There are several possible reasons for the further discrepancy. Firstly, we normalised the spectra of the four GRB afterglows and fitted the Lyα lines: our best-fit NHI matches very well with the values from the literature. Secondly, our spectra are heavily binned. To check the dependency of the results on the bin size, we redid the modelling of the X-Shooter SED part but with smaller bin widths in the region around the line: the obtained value of the log NHI does not change significantly. We also fixed the log NHI to the values measured from the normalised spectra (see Table A.1 and Sect. 3). The results did not change significantly for GRBs 100219A and 130606A. In the case of GRB 120815A, the fit statistics was worse, but otherwise the parameter values did not significantly change. The case of GRB 120119A remains puzzling. The value of log NHI = 23.4 ± 0.2 found for GRB 120119A seems to be unrealistically high. While GRB lines of sight are characterised by generally high hydrogen column densities (Fynbo et al. 2009; Thöne et al. 2013), the measured values have never surpassed log NHI = 23.0. Indeed, the column density measured from the normalised spectrum is found to be 22.5 ± 0.3 (Vreeswijk et al., in prep.), but fixing this value in the fitting procedure cannot reproduce the blue part of the SED (see Fig. 6). The main reason for the discrepancy is probably due to a low signal-to-noise ratio of the spectral region in which the line lies (i.e. the bluest part of the spectrum). The uncertainty of our result is further enhanced by the shape of the extinction curves that in this case have proved to inadequately model the extinction.

thumbnail Fig. 7

Comparison of optical and X-ray spectral slopes for the cases where spectral break is found to lie in the analysed spectral range. Our values (empty red squares) are compared to the sample of Zafar et al. (2011) (filled black circles). Dashed line represents the relation βX = βO + 0.5, corresponding to a theoretical prediction in the case the observed break is the cooling break. The data point corresponding to GRB 130427A, for which the break probably does not correspond to a cooling break, is plotted with filled square.

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4.5. Standard afterglow model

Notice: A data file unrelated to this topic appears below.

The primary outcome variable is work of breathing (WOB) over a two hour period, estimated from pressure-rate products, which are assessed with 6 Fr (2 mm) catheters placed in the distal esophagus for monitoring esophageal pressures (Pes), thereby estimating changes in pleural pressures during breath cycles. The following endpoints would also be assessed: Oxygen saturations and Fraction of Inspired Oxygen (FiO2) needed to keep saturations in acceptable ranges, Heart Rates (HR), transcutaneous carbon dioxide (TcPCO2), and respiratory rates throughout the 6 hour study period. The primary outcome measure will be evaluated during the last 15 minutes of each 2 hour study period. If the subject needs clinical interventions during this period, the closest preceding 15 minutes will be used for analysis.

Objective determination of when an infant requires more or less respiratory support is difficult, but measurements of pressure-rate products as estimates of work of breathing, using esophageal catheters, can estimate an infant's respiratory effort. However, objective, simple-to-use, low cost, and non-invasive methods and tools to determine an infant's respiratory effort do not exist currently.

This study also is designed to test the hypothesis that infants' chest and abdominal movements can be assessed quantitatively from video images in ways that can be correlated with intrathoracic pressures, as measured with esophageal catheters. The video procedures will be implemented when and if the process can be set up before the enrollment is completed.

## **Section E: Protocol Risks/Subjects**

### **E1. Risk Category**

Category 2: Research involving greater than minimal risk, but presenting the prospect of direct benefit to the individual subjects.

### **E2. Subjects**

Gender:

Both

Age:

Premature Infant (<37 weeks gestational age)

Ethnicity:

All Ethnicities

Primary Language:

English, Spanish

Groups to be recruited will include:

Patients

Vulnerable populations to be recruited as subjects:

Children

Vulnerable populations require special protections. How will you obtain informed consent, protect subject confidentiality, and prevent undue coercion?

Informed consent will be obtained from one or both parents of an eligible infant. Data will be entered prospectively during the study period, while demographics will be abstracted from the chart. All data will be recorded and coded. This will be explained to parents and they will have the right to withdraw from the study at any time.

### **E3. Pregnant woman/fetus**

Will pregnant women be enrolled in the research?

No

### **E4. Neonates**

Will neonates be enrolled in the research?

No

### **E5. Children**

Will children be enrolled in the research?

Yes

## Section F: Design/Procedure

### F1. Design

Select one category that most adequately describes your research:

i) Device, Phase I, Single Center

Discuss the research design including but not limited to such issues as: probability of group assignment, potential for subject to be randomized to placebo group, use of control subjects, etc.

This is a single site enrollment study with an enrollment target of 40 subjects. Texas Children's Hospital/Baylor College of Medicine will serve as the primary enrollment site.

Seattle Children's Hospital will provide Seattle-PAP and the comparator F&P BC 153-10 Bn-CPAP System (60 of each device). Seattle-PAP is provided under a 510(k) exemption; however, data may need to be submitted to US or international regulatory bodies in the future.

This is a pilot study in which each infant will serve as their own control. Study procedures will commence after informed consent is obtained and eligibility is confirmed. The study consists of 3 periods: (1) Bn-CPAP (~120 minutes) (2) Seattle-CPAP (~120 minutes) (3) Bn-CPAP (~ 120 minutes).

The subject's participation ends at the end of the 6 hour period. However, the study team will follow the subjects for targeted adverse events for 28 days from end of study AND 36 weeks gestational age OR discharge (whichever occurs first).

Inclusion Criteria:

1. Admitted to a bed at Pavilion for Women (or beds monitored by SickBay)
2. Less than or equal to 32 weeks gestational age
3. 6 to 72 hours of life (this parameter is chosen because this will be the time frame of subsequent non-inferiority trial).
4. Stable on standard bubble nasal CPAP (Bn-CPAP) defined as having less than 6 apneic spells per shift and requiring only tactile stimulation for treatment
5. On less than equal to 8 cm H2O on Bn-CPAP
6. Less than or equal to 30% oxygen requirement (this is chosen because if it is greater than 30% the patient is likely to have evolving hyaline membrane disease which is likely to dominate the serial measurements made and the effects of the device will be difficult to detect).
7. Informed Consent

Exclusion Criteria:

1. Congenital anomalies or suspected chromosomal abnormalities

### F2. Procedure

While it is not the main goal of the paper, here we present a brief discussion of our results as analysed with respect to the standard afterglow theory. A spectral break is necessary to model the SEDs of six GRBs in our sample: GRB 100418A, 100814A, 100901A, 100815A, 130427A, and 130603B. An occurrence of a spectral break in the SED is not surprising: analysing a sample of ~40 afterglows, Z11 find that ~60% of SEDs have a spectral break lying somewhere between the optical and X-ray frequencies. Spectral slopes for the six GRBs, together with data of the sample presented by Z11, are plotted in Fig. 7. In four of our cases, the difference between pre- and post-break slopes of our GRBs is in agreement within errors with the theoretically predicted value of Δβ = 0.5, confirming that both optical and X-ray emission have a synchrotron origin and are produced by the same mechanism; similar conclusions were reached by Z11. Nevertheless, we find two exceptions to the expected behaviour. The SEDs of GRBs 100418A and 130427A are found to have a break with much shallower Δβ ~ 0.3. The afterglow of the GRB 130427A has been interpreted either as a combination of a forward and reverse afterglow contribution rising from a wind (Laskar et al. 2013; Perley et al. 2014; Panaitescu et al. 2013) or ISM circumburst medium (Maselli et al. 2014). Regardless of interpretation, the cooling frequency is found to lie above the X-ray frequency at X-Shooter epoch, suggesting that the break in SED is not because of the passing of the cooling frequency through the optical SED. This is supported by the fact that the measured change in spectral slopes differs from that predicted by the standard theory for the cooling break. The break we find may thus be because of the contribution of both forward and reverse shock to the emission (Perley et al. 2014). The case of GRB 100418A is harder to explain. Its optical afterglow is characterised by a strong bump, which is not seen in the X-rays; our spectrum is taken when the bump is still strong. A contribution of multiple components in the optical may be the cause of the shallow Δβ = 0.31 ± 0.09. Even greater discrepancy was found for GRB 080210A by Z11 and De Cia et al. (2011), for which the spectral difference is Δβ ~ 1. However we recall that we used a sharp spectral break in the fitting procedure (see Sect. 2.2). If the actual spectral transition is somewhat milder, occurring over several orders of magnitudes, the modelled spectral difference would be underestimated by using a sharp break. We also point to rather large uncertainties of optical spectral indices. This is because spectral breaks lie within or near the optical spectral region and consequently the spectral range needed to constrain the optical slopes is quite narrow.